You’ve probably come across kelp at the beach – but would you eat it? From what exactly it is to its many nutritional properties, here we delve into the potential health benefits of kelp…
What is kelp?
Kelp is a type of brown seaweed which washes up on the shores of almost every coastline in the world. It tastes salty like the sea and is often considered umami; a rich, savoury flavour that’s associated with things like miso and mushrooms.
In addition to being eaten raw or cooked, kelp is often an ingredient in things like salad dressing and even ice cream! That’s all down to the fact it can produce sodium alginate – a natural thickener.1
Kelp health benefits
Kelp is an extremely absorbent substance, meaning it’s able to soak up many nutrients from the sea. Because of this, kelp has a surprisingly high number of nutritional benefits, including:2
- It’s a natural source of iodine
This humble variety of seaweed is one of the best natural sources of iodine out there! Iodine is a mineral needed by the body to make thyroid hormones. People with a deficiency in iodine are more at risk of developing thyroid problems, with common symptoms including fatigue, unexplained weight loss, and dry skin.3
- It contains a hefty amount of vitamin K
Kelp is a good source of several essential vitamins needed to help you function and stay healthy. This includes vitamin K, a nutrient which aids with blood clotting.4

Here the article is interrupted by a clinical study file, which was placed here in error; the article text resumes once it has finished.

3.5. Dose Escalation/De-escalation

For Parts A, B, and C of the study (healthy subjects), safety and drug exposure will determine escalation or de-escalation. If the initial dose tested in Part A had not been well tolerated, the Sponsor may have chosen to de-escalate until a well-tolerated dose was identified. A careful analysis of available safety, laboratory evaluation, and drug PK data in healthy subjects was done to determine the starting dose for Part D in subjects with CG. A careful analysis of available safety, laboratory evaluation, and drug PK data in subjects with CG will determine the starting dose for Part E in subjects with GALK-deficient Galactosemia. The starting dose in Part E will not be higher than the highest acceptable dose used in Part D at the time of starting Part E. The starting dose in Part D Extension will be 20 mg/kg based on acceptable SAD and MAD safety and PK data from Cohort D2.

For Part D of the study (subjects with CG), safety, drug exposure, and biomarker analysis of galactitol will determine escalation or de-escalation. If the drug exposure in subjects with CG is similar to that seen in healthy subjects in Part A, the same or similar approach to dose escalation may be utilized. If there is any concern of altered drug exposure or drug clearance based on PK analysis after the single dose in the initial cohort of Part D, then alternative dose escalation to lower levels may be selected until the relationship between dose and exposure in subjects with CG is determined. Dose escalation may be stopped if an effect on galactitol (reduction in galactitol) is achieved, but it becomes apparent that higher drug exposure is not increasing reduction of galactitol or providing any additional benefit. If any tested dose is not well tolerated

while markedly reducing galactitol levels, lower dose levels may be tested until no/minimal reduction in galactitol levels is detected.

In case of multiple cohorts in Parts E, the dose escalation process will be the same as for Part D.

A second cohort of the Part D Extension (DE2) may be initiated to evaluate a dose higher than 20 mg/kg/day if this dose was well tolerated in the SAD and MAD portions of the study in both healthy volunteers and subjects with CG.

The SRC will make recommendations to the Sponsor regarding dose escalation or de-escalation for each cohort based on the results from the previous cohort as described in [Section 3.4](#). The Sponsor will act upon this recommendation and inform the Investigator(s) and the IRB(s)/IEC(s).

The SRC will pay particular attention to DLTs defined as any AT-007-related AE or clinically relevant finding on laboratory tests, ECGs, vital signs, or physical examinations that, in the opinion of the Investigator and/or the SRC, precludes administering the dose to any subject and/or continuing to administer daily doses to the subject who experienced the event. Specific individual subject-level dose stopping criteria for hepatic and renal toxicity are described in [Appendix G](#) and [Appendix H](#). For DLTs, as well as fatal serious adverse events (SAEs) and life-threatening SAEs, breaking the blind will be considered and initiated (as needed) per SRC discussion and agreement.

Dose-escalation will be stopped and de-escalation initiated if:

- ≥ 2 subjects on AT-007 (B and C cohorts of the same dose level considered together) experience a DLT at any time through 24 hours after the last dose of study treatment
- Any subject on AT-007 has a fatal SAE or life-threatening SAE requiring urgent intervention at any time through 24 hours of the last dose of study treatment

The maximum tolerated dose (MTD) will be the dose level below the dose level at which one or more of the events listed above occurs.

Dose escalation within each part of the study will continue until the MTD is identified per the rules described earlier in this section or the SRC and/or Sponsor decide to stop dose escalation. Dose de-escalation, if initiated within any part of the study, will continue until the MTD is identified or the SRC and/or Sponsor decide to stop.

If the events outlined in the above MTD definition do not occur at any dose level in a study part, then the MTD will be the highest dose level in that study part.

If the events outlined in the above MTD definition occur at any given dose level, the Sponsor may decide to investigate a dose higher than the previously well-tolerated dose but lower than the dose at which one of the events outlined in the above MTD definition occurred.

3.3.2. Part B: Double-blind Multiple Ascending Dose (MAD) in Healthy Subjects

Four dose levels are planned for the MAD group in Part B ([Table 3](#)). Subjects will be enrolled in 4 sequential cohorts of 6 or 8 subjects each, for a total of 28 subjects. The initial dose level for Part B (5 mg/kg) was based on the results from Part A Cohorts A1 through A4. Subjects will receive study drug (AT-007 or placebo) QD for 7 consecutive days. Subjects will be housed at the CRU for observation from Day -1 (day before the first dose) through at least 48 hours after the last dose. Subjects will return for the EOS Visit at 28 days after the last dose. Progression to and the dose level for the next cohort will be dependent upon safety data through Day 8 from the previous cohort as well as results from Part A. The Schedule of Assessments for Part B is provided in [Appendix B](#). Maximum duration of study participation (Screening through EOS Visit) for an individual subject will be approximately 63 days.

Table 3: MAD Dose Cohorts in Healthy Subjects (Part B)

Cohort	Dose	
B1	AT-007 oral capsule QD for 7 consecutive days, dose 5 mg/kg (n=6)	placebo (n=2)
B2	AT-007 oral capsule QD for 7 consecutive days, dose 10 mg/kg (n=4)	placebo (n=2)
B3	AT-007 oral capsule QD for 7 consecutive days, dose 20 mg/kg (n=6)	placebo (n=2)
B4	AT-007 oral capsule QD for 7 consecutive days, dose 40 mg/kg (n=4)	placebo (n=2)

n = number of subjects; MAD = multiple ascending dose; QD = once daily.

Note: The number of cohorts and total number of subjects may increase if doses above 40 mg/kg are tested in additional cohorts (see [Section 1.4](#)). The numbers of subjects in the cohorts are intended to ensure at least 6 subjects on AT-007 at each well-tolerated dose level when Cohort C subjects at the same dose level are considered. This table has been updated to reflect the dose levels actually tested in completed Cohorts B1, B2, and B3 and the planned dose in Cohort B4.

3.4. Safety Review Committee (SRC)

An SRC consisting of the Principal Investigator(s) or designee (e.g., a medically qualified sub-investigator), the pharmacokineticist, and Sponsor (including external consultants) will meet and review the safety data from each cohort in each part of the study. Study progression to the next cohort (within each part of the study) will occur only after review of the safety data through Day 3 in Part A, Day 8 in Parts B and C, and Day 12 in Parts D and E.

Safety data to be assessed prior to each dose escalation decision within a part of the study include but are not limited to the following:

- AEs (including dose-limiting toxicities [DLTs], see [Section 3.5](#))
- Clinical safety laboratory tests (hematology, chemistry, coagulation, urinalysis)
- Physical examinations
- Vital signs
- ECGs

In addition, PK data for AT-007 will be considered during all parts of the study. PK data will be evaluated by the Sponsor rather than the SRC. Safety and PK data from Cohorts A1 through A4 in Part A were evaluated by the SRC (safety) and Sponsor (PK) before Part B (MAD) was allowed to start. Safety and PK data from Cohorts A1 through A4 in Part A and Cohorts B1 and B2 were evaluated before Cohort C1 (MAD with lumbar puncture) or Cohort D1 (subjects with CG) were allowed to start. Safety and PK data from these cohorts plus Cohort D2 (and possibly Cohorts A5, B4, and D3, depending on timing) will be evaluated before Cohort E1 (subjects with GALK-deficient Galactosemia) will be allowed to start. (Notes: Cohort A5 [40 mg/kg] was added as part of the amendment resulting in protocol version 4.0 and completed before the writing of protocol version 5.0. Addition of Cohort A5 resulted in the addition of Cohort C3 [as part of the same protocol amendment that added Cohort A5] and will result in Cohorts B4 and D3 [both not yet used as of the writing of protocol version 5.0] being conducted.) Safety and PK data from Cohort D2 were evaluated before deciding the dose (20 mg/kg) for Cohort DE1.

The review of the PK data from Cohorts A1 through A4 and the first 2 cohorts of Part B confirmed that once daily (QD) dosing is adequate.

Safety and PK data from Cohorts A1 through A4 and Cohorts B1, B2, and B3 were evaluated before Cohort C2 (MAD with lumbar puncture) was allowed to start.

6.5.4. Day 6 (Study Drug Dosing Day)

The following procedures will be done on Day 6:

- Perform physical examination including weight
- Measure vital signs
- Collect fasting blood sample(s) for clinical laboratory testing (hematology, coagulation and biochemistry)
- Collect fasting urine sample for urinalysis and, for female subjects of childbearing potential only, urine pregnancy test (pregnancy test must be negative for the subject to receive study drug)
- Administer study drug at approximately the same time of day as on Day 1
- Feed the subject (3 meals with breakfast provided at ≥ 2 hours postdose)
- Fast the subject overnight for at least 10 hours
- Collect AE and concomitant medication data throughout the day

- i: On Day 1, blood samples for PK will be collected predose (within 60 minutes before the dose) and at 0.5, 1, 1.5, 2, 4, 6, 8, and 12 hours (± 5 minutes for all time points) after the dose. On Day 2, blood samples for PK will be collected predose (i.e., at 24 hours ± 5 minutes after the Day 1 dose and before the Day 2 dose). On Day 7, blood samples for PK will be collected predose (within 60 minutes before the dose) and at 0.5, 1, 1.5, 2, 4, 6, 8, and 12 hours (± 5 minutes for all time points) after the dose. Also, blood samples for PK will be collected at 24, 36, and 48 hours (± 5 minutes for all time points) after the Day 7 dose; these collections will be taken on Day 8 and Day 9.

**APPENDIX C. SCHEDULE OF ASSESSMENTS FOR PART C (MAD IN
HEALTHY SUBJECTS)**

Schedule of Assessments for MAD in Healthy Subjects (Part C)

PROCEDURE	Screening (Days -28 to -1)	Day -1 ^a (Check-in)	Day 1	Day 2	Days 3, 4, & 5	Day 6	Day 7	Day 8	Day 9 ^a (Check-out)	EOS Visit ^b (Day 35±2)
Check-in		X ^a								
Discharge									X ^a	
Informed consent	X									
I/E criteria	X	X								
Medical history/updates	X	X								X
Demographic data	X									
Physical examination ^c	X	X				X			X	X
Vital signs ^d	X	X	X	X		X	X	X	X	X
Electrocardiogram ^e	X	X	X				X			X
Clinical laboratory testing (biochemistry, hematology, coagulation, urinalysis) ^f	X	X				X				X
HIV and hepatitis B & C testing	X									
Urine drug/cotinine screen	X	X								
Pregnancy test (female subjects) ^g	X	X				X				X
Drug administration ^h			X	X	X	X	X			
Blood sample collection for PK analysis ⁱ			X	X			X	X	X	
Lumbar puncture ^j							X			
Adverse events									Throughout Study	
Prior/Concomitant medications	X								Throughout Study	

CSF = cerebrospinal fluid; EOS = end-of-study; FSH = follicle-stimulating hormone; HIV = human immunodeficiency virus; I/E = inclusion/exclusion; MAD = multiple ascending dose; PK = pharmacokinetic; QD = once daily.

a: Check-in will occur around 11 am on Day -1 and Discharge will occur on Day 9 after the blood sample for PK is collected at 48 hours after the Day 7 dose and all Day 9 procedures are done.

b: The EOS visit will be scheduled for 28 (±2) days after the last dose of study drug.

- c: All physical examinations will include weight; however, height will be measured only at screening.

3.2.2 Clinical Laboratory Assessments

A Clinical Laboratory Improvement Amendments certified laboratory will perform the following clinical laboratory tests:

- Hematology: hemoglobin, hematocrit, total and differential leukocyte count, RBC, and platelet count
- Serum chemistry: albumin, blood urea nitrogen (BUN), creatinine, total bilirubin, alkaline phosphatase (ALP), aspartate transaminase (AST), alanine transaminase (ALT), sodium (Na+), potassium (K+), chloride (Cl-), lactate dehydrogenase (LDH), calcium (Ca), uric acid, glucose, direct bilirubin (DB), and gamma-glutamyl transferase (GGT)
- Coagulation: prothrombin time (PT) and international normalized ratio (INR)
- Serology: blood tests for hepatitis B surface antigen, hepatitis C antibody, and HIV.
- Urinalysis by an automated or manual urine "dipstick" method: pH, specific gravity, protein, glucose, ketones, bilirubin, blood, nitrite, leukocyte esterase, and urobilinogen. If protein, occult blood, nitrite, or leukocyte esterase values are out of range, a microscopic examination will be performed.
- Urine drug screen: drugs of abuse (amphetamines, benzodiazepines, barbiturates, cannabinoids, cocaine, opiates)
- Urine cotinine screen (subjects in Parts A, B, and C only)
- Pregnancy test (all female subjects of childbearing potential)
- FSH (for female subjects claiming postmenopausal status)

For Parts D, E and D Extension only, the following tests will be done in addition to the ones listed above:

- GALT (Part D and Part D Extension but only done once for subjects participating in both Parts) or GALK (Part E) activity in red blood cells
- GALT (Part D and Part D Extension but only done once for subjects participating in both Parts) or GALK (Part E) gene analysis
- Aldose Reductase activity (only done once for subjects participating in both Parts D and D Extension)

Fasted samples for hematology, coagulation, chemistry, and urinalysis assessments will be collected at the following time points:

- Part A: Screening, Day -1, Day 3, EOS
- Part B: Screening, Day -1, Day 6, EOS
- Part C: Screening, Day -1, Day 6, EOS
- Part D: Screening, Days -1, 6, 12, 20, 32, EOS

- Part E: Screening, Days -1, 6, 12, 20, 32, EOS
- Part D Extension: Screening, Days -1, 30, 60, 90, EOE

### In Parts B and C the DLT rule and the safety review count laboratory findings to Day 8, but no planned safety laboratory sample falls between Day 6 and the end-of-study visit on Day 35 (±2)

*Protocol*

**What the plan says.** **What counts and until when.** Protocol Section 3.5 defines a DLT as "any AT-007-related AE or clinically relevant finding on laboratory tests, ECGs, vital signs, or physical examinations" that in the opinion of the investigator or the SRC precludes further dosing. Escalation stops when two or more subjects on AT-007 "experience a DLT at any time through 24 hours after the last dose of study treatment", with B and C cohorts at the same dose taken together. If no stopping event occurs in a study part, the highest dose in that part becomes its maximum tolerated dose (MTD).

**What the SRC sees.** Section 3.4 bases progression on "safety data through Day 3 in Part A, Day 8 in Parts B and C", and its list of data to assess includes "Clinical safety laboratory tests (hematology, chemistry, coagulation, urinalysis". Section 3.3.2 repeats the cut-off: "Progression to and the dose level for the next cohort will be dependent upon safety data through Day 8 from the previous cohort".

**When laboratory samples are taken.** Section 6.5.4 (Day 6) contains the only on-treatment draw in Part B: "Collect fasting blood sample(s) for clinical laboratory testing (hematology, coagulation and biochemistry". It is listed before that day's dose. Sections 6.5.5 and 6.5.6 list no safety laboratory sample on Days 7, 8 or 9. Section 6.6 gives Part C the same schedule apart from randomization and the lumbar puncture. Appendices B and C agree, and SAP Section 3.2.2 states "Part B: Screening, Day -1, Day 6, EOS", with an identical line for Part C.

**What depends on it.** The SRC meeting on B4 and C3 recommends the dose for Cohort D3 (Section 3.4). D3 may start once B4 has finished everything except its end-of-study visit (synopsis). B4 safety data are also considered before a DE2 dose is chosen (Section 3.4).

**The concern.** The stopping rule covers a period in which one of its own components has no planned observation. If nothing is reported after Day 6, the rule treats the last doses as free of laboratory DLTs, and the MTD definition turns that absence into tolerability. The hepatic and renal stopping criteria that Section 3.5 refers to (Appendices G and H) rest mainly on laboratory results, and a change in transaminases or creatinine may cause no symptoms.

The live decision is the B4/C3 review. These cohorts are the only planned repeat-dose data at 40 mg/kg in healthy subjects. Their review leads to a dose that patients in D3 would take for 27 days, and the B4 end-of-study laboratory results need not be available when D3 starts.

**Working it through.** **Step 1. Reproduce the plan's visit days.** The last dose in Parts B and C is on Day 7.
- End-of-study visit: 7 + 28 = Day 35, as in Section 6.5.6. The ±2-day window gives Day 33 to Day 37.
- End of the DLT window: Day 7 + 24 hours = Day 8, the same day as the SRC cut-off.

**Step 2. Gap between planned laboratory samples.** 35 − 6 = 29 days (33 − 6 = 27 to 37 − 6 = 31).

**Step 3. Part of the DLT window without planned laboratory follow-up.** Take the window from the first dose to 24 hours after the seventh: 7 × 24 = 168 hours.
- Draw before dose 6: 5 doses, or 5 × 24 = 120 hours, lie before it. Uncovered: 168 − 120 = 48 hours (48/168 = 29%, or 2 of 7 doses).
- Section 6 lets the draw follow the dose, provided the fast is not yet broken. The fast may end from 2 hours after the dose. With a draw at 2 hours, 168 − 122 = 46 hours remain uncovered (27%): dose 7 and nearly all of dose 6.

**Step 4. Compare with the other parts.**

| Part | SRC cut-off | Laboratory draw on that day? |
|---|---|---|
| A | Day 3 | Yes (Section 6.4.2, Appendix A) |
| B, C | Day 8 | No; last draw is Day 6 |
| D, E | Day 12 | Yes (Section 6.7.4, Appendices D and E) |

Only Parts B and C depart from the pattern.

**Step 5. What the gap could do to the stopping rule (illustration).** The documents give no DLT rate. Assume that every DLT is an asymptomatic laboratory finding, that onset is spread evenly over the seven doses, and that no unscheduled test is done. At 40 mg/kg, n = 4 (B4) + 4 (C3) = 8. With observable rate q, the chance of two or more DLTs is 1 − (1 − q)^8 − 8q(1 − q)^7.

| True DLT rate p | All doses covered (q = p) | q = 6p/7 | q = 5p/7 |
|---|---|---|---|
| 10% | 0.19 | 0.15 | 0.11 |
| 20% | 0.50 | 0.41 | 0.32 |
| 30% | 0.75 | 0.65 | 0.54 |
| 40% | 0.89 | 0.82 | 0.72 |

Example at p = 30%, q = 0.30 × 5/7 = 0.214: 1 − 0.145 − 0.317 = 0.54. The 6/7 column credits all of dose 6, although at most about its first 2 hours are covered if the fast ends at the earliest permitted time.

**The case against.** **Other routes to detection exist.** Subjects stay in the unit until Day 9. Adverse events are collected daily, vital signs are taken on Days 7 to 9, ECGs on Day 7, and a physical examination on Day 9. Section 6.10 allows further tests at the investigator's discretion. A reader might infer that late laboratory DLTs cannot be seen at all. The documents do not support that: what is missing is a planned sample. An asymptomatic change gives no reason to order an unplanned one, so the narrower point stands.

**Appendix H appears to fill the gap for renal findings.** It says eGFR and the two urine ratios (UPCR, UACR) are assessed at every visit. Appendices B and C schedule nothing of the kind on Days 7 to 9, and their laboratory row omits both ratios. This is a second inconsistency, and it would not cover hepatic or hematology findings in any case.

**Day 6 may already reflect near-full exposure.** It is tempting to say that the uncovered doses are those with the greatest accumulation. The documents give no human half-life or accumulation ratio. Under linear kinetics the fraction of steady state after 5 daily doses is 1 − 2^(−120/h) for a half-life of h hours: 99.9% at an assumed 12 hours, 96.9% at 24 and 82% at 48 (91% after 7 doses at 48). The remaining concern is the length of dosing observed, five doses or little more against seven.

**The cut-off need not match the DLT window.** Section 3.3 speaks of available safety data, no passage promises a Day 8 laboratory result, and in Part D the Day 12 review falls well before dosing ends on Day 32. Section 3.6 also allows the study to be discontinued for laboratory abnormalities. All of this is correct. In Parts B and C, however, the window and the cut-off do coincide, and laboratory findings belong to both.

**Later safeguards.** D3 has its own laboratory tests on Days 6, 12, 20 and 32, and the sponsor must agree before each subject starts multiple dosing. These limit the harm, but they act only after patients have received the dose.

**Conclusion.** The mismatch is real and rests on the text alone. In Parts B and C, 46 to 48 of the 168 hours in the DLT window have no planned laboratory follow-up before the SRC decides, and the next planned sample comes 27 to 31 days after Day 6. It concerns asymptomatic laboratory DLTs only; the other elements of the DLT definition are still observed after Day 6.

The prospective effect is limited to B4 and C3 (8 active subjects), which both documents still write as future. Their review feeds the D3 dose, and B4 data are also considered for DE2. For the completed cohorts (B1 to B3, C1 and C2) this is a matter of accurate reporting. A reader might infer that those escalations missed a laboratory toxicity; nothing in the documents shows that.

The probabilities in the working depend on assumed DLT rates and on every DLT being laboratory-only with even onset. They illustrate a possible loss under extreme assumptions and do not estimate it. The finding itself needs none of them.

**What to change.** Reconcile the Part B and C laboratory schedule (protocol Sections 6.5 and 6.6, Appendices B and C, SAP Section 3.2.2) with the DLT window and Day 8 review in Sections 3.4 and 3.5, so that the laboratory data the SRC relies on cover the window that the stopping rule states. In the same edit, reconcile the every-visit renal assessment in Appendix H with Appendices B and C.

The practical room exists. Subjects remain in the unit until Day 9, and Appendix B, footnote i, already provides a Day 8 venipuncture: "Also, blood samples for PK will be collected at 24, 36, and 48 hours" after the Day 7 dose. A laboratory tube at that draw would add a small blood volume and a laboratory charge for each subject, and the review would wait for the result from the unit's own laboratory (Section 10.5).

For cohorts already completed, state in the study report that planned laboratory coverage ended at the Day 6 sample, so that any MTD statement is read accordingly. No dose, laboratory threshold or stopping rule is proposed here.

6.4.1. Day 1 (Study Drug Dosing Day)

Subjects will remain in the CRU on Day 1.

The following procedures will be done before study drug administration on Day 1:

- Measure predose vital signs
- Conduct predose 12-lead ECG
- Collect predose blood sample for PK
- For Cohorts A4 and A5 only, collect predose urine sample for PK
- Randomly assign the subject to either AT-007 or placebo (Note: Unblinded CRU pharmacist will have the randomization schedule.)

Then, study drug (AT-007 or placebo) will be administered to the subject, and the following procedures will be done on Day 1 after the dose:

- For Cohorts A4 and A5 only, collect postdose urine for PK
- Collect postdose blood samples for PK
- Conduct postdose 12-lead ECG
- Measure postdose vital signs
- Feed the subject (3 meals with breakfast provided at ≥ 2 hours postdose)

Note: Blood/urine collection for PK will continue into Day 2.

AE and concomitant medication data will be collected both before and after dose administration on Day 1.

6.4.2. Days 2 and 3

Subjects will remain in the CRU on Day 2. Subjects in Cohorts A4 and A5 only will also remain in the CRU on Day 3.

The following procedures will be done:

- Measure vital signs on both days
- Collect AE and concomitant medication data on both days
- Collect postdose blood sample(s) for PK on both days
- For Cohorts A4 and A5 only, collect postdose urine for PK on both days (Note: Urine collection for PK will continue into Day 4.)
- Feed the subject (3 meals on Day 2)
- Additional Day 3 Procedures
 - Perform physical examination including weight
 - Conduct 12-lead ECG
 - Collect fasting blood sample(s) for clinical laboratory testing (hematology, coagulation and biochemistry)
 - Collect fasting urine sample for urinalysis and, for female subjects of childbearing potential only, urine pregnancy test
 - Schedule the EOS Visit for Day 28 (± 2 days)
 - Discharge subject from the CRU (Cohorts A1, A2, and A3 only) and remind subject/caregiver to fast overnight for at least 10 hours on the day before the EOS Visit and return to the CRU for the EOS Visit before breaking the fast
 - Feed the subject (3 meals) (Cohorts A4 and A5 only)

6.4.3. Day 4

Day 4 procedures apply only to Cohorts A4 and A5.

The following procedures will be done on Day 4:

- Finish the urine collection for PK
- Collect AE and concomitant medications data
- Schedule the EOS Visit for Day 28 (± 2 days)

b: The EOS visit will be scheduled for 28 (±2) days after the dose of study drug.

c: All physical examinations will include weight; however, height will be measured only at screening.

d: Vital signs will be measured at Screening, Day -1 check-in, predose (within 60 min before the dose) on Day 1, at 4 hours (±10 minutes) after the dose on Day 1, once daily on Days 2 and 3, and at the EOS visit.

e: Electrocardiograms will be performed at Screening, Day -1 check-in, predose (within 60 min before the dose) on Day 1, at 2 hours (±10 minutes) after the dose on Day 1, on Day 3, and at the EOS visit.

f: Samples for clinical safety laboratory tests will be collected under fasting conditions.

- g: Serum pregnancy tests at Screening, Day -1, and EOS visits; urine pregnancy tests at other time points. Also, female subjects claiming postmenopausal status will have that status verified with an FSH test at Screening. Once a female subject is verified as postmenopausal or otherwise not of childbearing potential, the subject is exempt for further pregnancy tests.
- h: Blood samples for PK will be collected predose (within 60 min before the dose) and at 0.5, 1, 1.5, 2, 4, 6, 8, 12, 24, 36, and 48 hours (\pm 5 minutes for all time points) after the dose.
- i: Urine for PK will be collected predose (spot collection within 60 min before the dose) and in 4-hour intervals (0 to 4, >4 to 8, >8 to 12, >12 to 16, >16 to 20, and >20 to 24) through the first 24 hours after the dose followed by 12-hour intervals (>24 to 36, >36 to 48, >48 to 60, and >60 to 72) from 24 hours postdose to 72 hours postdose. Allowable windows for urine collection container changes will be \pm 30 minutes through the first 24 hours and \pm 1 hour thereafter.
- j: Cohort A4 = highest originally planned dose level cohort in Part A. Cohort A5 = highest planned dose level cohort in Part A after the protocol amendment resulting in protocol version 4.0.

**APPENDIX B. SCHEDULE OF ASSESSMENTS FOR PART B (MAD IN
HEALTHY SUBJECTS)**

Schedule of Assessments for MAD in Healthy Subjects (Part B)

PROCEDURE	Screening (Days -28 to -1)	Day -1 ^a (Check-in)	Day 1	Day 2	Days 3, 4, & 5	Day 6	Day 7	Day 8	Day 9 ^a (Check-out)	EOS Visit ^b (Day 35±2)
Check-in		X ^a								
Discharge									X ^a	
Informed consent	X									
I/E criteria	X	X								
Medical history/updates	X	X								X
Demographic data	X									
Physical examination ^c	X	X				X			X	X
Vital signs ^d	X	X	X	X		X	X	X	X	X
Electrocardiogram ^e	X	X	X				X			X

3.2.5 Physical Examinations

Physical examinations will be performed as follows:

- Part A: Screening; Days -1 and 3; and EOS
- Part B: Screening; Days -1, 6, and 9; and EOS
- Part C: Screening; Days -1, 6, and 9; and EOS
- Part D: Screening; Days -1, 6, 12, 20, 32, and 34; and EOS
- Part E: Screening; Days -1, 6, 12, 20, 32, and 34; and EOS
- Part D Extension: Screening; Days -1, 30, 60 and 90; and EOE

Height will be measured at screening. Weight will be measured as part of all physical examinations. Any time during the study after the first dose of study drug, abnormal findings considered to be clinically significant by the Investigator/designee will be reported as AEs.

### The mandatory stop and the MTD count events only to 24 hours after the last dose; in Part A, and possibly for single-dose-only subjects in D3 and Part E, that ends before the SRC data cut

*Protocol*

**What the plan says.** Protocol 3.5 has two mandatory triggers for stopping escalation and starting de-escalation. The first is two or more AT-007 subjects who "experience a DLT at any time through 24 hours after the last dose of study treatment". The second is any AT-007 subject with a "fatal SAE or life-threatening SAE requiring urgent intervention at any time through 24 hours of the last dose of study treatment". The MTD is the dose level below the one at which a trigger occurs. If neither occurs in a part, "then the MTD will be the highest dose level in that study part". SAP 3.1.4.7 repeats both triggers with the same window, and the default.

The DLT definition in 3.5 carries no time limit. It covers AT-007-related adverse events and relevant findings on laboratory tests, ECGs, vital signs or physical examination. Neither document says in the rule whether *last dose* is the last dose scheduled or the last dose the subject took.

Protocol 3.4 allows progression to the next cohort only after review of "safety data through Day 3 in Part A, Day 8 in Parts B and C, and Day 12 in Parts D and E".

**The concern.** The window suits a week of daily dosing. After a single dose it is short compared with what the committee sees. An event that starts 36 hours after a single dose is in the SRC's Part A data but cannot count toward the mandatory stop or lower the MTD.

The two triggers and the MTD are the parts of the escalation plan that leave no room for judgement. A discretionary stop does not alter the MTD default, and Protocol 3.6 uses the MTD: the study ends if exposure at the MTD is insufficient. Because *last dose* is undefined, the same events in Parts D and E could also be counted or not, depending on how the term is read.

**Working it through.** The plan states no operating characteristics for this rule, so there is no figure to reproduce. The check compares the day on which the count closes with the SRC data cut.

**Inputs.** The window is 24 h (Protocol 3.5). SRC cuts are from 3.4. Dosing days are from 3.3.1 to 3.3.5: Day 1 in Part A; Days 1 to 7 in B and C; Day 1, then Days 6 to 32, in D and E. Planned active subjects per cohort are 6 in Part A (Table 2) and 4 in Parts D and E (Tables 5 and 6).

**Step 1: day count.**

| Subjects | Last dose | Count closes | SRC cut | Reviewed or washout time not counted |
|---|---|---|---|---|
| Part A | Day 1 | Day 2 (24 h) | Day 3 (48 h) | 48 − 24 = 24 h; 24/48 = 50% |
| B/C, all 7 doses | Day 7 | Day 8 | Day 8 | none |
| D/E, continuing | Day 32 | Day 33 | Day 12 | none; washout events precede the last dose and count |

- It’s rich in antioxidants
Kelp is packed with antioxidants – which reduce oxidative stress in the cells. Specifically, kelp contains carotenoids and flavonoids. Both are types of phytonutrients which are known to support the heart and the immune system.5
Are there any side effects of eating kelp?
Like with anything, kelp is best consumed in moderation. As it is such a potent source of iodine, overeating of it could overstimulate your thyroid gland. This makes it unsuitable for people with hyperthyroidism.
As kelp can absorb nutrients from the water it grows in, it’s essential that you only buy a quality version or a product which has been tested for things like arsenic and lead.6
How to include more kelp in your diet
While kelp may not be for everyone, its nutritional benefits are undeniably promising. It’s a brilliant addition to your diet if you’re trying to increase your iodine levels or pack in more antioxidants. Here are four easy ways to incorporate more kelp into your meals:7
- Toss some dried kelp (or a little powdered kelp) into an Asian-inspired broth such as miso soup or ramen.
- Add a pinch of kelp powder to your fruit and vegetable smoothies.
- Make a kelp salad by rehydrating your seaweed and then marinading it in things like soy sauce, mirin, sesame oil, rice vinegar, finely chopped chillis and toasted sesame seeds.
- Sprinkle some dried kelp flakes on top of your stir-fries to add a delicious umami kick.
You’ll also discover dozens more healthy ingredients to stock up your kitchen cupboards with over in our cooking section.
Last updated: 5 November 2020